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Resources Specifically for Indigenous Teen Mental Health

Explore resources tailored for Indigenous teen mental health. Dive into stories, statistics, and tips to support youth navigating unique challenges.

Alex grew up on the reservation and as a basketball player all through high school he was getting college offers. But he didn’t want to leave his friends and the reservation. At the time, his mother worked at the Indian Health Services clinic and his father wasn’t regularly around.

“We’d celebrate when we won and we’d get pretty faded when we lost,” Alex recalls about his basketball days. “I was partying hard back then.”

When his dad did show up it would be at those parties, two drinks in hand at a time and would just “get lit,” Alex recalls. His mother would try and cut his father off, but he wouldn’t yield.

When his girlfriend Chris left him because of his drinking, which led to her own drinking issues, Alex began to spiral.

He can’t really remember the day he was arrested, but he remembers the face of the cop laughing in his face, declaring him a drunk just like his father. Alex knows he was lucky to get a lenient sentence and has been working with a counselor to make amends. He says his community and his culture have made all the difference.

Substance abuse is one of the many challenges that some Indigenous teens might face, like Alex did. Some of you might be battling societal stigmas around seeking help or fighting to break free from a cycle of abuse within your family. Then there are those who’ve experienced PTSD from disputes over tribal lands. And for those who’ve grown up away from reservations or in mixed families, finding your identity or where you fit in can be tough.

Others grapple with understanding their unique identities, such as the Indigenous concept of “Two Spirit” – a distinct gender identity in Native cultures that encompasses both masculine and feminine spirits.

We know it might feel isolating sometimes, especially when it comes to mental health – you don’t have the same access or feel as comfortable seeking mental health care. We get it. There’s a real issue in the lack of specialized care for Indigenous teens that also will include traditions. You hold dear.

While those are very real barriers to entry, there’s also been progress on the national level to do better by serving Indigenous communities they have in the past. And young adults like you are helping shape the way for a new narrative about mental health in your community.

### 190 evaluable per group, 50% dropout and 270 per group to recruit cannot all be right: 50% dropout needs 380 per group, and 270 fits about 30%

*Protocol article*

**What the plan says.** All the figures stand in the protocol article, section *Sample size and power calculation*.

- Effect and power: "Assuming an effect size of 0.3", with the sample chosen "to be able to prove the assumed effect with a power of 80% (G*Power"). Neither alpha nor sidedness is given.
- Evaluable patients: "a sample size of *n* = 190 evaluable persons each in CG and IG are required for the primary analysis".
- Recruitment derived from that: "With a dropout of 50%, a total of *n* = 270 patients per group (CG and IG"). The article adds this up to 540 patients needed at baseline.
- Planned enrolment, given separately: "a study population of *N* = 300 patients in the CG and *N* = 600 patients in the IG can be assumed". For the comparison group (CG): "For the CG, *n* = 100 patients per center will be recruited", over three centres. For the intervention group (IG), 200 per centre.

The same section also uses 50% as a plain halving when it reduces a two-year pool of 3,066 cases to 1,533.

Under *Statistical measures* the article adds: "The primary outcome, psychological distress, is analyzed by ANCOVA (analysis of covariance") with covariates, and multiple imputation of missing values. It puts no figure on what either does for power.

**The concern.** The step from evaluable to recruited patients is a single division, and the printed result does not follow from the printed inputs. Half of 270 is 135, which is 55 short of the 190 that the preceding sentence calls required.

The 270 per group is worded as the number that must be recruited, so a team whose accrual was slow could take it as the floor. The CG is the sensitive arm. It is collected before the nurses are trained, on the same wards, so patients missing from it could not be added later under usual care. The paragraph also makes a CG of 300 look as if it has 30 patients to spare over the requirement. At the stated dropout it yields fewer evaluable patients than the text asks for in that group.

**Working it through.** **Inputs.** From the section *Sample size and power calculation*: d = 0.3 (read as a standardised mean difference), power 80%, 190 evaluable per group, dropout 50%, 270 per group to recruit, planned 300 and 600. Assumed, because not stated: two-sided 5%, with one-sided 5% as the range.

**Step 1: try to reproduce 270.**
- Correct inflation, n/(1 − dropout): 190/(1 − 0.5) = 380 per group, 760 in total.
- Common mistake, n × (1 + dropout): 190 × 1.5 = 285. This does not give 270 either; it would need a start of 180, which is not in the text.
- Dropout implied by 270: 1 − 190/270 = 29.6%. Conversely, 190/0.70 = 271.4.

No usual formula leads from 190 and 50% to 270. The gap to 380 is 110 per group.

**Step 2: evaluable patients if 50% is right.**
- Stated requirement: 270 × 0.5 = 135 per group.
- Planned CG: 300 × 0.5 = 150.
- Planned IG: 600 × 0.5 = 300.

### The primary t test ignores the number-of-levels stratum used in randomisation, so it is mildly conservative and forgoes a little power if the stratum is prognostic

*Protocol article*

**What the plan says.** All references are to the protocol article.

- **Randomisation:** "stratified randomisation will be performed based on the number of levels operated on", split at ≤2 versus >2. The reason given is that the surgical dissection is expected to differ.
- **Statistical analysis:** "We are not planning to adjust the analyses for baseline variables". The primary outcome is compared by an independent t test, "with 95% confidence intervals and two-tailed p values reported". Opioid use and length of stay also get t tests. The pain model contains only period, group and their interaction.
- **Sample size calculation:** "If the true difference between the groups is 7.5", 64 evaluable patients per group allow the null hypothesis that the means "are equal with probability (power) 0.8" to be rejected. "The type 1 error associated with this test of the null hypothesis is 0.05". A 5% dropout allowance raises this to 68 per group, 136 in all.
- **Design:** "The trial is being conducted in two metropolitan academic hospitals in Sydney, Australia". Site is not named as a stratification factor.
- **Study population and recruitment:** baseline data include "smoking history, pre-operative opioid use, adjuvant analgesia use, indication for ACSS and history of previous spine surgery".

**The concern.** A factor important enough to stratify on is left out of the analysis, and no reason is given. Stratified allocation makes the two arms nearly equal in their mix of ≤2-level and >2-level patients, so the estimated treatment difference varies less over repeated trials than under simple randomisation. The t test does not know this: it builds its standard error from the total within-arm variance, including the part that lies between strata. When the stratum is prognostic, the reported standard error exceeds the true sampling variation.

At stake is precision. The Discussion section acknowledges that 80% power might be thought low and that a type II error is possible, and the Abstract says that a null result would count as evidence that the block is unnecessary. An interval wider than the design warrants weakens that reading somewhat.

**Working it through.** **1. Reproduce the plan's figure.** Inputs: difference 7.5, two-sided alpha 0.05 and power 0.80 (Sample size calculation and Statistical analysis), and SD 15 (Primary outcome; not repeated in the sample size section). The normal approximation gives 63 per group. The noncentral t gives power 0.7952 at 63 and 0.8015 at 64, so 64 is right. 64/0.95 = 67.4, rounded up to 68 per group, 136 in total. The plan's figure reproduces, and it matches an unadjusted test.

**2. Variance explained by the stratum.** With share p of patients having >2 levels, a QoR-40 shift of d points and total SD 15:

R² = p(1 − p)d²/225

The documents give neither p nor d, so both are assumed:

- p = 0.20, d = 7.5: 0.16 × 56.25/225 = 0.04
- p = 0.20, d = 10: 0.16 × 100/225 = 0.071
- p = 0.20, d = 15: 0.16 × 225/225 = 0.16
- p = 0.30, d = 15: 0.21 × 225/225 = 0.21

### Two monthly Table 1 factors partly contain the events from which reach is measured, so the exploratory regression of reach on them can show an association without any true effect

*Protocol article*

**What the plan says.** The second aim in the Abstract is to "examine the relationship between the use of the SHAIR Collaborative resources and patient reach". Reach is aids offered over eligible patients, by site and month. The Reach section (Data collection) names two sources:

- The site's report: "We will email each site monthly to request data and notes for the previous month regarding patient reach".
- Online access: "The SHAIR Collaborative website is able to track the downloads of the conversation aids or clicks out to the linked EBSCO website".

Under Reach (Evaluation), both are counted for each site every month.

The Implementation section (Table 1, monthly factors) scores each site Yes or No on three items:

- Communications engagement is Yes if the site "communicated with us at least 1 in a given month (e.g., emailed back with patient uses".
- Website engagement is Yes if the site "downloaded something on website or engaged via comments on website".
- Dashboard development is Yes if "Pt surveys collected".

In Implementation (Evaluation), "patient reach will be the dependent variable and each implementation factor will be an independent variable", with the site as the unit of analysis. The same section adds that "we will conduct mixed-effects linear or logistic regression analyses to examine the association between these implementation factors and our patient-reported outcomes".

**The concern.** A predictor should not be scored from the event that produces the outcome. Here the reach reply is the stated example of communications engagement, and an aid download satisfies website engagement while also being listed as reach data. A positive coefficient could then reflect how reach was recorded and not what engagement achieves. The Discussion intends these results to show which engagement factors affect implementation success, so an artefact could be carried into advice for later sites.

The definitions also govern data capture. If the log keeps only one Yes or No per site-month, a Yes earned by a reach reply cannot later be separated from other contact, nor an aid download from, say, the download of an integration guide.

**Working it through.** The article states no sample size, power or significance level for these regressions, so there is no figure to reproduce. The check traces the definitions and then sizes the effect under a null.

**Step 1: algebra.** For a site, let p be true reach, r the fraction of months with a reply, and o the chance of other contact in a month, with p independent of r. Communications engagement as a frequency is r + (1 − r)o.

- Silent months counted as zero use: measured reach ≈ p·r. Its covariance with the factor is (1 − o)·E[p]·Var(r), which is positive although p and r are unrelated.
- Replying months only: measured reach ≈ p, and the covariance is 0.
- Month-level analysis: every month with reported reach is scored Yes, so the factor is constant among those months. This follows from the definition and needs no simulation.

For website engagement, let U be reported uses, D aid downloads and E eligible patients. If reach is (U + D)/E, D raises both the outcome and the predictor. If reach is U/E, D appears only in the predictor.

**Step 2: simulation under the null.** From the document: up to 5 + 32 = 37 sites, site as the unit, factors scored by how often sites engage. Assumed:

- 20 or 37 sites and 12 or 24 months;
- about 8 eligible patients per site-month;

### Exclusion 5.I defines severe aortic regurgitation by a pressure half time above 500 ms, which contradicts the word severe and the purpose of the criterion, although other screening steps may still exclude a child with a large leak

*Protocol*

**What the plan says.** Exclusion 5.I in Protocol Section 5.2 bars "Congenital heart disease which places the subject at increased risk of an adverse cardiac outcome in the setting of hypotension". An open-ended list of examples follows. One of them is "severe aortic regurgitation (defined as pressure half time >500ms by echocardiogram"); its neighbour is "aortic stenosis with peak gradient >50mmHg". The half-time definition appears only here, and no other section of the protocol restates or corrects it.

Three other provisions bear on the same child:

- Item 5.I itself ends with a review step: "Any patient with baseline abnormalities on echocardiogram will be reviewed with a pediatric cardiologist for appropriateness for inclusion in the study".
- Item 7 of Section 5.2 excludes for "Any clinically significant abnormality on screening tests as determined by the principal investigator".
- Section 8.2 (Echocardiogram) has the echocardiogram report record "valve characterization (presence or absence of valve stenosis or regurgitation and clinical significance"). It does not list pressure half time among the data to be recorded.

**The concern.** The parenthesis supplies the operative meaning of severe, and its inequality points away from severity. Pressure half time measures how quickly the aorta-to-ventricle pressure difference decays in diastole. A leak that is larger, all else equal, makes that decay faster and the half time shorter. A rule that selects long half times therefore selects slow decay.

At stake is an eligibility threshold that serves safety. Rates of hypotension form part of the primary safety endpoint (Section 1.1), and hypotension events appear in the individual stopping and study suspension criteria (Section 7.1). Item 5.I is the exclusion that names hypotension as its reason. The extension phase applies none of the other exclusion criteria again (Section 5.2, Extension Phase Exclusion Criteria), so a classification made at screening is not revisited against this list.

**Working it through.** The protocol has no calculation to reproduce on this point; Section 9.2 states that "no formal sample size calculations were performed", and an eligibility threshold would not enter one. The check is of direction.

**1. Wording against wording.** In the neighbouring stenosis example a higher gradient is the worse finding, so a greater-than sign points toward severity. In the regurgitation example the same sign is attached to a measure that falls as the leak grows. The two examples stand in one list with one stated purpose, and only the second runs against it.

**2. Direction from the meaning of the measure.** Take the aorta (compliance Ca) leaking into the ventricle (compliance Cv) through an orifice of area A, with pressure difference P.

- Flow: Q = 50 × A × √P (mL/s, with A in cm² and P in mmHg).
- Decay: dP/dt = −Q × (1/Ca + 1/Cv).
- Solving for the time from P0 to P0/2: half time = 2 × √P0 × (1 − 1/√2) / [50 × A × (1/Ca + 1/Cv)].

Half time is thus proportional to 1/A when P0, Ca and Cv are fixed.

When Indigenous youths a few years older than you were asked about their hopes for the future, they prioritized: Improving mental health (71%), addressing violence against women, children, and LGBTQ+ individuals (68%), preserving tribal languages (67%) and caring for tribal elders (61%).

The State of Mental Health for Indigenous Youth

While strides are being made to help Indigenous communities, studies have shown historical trauma, ongoing systemic oppression, and barriers to obtaining the right care (even when culturally sensitive options are sought) have all contributed to significant disparities in mental health.

Every Indigenous community is diverse, each with its own traditions, histories, and may face its own challenges. However, acknowledging where we are now is crucial for understanding the path forward.

Whether they reflect your own experiences or those of someone you know, remember this: it’s crucial to bring these issues into the light, even if it’s tough. And always know, whatever you might be feeling or facing, you are never alone in this journey.

• Native American and Alaskan Native teens had the highest rates of fentanyl overdose in 2022. The broader populations reported drug overdose death rates of 42.5 and 56.6 per 100,000.

• 15.1% of Indigenous youth aged 12 to 20 said they drank alcohol in the prior month when polled in 2021.

• Suicide was the second leading cause of death for American Indian/Alaska Natives between the ages of 10 and 34 in 2019.

• 34.9% of American Indian/Alaska Native students in grades 9–12 seriously considered suicide in 2019, a percentage higher than non-Hispanic white students.

• The suicide death rate for Indigenous people in America between ages 15-19 is more than double that of non-Hispanic whites.

• Native/Indigenous people in America tend to use and abuse alcohol and other drugs at younger ages and higher rates than all other ethnic groups.

How to Help Your Mental Wellbeing

Those statistics are just numbers, but we know behind each one is a story, a face, a name. Your journey to healing and wellbeing starts with understanding, and you’ve taken the first step by being here. So let’s start get into some tips: